As an example: God is good, and the things that He created are meant to be good. But with the increased capacity of good a created being possess, it's capability of evil also increases should the creation reject God. Obviously inanimate objects such as rocks are lacking in much capacity to do good, therefore rocks also lack much ability to do evil (though a falling rock could knock sense either into {good}, or out of you {evil}); but a living creature, one who has received the invaluable gift of life, God calls for an unreserved, grateful and active response to do good. Thus good could also be defined in creaturely terms as the creatures response to the giver of life that meets with favor in the eyes of the giver of the gift of life. Whereas evil could also be defined as an unfavorable response to the Giver of the gift of life. God the giver of the gift of life calls his creation to an unmerited positive response of His wishes and Arminian theology affirms this.

Nevertheless, man, created in the image of God, has a capacity for evil (that which is not good). Thomas Oden writes, "Made in the image of God, humanity is intended to participate in the blessed life. As persons who acquire habits, personality traits, and, in the long run, moral or immoral characters, we habitually come to act in ways that make us more or less fit to receive divine blessing. As moral decision makers we act concretely in good or evil works that either please or displease the holy, just, and good God" (Thomas Oden, The Living God, Systematic Theology, vol. 1, p. 110). To that I would add that none of our works are righteous in the eyes of the Lord, unless they are His works manifested through us, by the power of His Spirit.

Moral freedom must be maintained if we are to justify responsibility before the Lord. Only if one can respond to a moral claim can one reasonably be addressed with, or address oneself with, a moral claim. Before this idea limited atonement states that the reprobate cannot respond to the offer of salvation because they are reprobate. Similarly, the elect cannot resist grace because they are the elect. Hence from an Arminian perspective, according to the reformed tradition, there seems to be two different offers in the very offer of salvation itself: the kind that isn't effectual, and the effectual and that neither party is able to respond with any sort of free agency. This should present to you the line of demarcation between Calvinist and Arminian systematic theologies. The true division is between limited atonement and unlimited atonement, which in turn orders how man is held responsible for his works before the Lord. The other differentiating points between Calvinism and Arminianism simply falls out logically from the Scriptural evidence we are presented with in the Bible from the starting premise of either a limited atonement or an unlimited atonement.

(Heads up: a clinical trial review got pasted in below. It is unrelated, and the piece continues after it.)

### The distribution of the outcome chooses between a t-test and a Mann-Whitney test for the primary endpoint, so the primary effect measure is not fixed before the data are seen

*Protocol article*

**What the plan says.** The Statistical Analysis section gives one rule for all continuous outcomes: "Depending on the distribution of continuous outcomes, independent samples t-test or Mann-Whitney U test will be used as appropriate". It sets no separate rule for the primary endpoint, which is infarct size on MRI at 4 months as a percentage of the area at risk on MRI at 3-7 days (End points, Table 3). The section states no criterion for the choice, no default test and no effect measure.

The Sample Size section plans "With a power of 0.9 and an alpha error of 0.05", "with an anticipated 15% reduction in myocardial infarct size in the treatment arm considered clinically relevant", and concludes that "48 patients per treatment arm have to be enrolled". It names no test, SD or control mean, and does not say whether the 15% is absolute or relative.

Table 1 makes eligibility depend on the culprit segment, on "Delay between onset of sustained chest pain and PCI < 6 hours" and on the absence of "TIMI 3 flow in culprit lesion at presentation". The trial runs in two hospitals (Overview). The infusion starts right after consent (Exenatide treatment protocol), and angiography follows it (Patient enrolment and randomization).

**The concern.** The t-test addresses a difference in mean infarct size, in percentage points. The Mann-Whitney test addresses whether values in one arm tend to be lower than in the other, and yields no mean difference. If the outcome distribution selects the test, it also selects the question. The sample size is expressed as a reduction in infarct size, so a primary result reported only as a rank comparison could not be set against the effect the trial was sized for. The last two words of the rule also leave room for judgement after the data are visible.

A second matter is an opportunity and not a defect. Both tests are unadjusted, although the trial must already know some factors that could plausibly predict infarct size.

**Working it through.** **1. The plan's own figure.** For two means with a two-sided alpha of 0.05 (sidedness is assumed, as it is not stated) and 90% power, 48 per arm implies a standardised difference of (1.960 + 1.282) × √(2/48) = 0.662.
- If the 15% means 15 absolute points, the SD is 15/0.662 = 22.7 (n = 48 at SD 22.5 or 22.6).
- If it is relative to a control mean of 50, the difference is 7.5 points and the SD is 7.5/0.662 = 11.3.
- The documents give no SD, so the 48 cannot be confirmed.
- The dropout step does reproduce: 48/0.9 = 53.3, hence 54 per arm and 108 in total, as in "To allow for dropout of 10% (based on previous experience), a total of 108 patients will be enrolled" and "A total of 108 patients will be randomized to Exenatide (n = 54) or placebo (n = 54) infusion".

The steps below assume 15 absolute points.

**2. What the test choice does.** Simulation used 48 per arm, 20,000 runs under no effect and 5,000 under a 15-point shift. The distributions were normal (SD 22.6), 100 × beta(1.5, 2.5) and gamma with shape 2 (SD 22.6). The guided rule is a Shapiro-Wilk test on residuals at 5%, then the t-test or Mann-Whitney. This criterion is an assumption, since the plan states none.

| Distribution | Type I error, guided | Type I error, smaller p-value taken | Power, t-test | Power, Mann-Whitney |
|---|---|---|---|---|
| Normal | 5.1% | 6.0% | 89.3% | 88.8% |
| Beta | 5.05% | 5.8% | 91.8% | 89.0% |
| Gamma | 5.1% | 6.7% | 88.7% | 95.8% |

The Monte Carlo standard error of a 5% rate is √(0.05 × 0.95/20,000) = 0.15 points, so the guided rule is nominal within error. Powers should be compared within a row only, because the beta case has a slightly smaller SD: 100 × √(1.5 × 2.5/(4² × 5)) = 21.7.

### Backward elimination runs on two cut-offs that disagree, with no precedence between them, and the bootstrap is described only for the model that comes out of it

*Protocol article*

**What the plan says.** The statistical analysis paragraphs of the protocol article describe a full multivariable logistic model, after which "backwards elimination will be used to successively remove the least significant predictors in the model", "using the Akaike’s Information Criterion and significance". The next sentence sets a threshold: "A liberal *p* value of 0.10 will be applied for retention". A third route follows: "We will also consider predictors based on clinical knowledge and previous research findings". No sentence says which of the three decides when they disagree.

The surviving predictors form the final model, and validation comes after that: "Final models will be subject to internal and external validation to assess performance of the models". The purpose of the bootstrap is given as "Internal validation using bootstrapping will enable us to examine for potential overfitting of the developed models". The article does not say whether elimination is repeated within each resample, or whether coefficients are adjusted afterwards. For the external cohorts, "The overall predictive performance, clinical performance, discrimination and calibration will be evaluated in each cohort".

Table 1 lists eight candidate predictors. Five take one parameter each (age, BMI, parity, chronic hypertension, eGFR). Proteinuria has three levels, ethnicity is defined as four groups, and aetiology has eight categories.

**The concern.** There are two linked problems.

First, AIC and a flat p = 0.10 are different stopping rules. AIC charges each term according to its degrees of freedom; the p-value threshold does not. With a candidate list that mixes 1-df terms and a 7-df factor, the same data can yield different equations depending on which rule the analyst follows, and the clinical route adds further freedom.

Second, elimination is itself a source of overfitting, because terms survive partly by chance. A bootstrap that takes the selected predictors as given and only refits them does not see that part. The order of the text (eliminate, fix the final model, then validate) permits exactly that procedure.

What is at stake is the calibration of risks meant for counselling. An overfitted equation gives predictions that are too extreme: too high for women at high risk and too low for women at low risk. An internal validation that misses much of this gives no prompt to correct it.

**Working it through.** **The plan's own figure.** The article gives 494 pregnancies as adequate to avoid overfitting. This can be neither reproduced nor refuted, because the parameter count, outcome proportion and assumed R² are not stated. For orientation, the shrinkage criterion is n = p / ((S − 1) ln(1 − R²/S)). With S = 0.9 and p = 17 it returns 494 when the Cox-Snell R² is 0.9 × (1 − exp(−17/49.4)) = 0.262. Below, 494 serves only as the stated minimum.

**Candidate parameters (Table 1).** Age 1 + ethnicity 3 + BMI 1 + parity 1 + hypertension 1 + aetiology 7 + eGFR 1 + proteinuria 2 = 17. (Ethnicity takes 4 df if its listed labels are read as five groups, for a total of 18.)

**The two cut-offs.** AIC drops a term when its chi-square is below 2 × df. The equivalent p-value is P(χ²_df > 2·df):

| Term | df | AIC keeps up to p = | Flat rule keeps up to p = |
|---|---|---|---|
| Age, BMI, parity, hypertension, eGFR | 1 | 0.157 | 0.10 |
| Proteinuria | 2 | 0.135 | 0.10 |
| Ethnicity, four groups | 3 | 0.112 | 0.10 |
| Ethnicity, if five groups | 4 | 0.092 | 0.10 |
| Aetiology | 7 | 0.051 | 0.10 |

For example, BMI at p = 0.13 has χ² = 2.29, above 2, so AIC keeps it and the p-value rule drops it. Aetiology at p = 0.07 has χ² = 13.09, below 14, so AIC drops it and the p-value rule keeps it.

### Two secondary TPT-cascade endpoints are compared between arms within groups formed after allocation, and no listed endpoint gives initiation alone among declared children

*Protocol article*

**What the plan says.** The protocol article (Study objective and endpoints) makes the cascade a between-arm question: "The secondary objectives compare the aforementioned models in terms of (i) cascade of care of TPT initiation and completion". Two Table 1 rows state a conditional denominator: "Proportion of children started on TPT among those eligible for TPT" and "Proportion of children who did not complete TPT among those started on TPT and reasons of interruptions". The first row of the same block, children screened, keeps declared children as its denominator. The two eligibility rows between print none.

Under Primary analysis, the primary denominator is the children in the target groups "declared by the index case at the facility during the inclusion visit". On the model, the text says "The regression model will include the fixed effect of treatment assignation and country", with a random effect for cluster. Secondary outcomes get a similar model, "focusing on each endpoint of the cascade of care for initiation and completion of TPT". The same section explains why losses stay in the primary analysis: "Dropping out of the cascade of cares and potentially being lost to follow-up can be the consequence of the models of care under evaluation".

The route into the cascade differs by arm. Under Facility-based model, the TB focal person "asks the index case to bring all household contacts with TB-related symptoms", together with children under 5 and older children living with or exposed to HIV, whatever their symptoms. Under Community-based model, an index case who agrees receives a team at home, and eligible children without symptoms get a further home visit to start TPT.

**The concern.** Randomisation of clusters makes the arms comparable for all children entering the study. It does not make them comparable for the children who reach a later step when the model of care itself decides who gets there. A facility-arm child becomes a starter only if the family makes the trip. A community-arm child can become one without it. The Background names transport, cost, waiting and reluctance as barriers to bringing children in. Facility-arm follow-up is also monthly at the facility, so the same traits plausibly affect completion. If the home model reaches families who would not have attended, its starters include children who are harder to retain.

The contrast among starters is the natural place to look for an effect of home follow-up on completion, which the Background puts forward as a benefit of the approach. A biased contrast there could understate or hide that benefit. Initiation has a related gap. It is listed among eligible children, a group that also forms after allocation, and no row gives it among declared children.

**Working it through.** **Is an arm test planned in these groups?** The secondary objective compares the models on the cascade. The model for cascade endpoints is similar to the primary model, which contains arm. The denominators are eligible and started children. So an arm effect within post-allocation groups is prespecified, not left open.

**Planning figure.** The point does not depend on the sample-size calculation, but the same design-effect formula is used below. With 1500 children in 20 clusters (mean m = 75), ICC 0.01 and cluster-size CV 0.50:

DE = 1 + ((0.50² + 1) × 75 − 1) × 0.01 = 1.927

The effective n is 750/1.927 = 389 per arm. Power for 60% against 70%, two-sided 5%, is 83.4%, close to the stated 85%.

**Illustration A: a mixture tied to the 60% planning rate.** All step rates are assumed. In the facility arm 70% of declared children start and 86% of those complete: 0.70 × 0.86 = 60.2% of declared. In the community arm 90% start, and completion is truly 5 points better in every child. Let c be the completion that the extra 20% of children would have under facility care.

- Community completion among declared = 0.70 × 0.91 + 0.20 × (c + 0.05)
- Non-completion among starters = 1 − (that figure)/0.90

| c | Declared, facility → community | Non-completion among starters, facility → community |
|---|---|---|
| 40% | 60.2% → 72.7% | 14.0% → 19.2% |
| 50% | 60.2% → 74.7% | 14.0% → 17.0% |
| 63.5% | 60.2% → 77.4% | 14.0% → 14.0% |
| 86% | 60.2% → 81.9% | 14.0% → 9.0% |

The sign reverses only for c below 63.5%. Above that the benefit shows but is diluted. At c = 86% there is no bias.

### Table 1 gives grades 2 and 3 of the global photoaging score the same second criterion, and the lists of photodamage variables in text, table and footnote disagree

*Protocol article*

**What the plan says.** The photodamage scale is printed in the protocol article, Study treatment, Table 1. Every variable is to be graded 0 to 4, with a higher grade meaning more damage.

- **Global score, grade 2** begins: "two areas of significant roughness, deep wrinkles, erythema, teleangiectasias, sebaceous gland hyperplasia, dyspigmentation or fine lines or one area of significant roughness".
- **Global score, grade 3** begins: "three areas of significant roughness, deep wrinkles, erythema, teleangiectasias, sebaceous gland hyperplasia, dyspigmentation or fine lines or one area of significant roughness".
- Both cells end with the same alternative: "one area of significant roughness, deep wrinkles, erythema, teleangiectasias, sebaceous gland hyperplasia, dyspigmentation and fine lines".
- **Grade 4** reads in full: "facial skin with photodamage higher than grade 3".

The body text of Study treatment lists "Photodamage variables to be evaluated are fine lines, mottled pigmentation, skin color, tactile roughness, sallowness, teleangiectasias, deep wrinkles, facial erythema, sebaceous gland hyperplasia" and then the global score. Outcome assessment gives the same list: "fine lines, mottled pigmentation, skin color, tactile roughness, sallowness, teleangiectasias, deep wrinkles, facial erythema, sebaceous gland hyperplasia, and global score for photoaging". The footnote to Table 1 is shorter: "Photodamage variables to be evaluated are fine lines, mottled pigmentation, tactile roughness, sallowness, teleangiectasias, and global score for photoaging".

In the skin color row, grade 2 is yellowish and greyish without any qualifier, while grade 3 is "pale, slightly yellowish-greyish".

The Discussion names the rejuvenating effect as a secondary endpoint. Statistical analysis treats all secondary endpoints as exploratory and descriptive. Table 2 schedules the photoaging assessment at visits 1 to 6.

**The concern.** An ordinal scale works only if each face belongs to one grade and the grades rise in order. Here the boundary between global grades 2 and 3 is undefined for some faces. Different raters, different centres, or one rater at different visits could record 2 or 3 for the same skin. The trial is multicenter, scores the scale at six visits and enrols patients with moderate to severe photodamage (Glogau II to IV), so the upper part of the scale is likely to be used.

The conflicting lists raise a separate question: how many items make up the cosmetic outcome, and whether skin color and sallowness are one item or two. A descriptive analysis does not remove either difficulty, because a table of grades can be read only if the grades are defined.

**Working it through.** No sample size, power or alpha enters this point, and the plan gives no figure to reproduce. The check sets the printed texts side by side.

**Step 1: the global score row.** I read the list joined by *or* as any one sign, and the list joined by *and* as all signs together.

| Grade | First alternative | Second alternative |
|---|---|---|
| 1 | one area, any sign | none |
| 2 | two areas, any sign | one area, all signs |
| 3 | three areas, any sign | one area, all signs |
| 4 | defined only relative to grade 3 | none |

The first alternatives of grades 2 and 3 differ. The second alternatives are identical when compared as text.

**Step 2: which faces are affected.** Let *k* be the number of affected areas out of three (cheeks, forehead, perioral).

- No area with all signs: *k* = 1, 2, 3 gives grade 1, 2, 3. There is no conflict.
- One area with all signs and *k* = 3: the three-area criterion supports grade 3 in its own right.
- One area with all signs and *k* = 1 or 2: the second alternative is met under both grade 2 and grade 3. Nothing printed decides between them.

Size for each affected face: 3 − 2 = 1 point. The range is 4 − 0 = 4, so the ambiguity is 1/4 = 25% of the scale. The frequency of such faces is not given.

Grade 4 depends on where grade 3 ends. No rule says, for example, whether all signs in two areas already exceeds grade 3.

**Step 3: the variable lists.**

Clarification of Calvinism's position of predestination:

Interestingly, discussions between Calvinists and Arminians often do not dwell upon the primary difference between these two competing systematic theologies. Instead, most debates between the two systems argue a secondary issue, that of free will vs. predestination. These arguments almost always result in a quagmire of misunderstood terminology between Calvinists and Arminians because both good solid Arminian and Calvinist theology holds to what is referred to as the soft-determinist position (also known as compatibolism). What soft determinism means to you:

1) God definitely has foreordained from the foundations what will happen to those whom have followed Him and to those whom have not followed Him.

2) God has not predetermined individuals one way or the other. Yet this does not deny, that God:

a) Works to effect things.
b) Allows things.
c) Positively commands things.
d) Negates or negatively requires something not to be enacted.
e) Teaches or advises but does not coerce an action.

Simply put, just because God hasn't fatalistically predestinated the fate of each individual does not mean that God is not active in His creation. Neither does creature choice detract from the Lord's providence or sovereignty over His creation. Nor does creature choice mean that God has not predetermined what shall happen corporately to the aggregate groups of the faithful and the unfaithful

The position of soft-determinism refutes the notion that Calvinism teaches what is called double predestination (though some Calvinists do, just as some Arminians hold to libertarian theory of freedom), or that the fates of all creatures be they saved or not are predetermined by God as program in a computer from the foundation. This argument probably gets old for the Calvinist as fast as being called pelagianists does for the Arminian.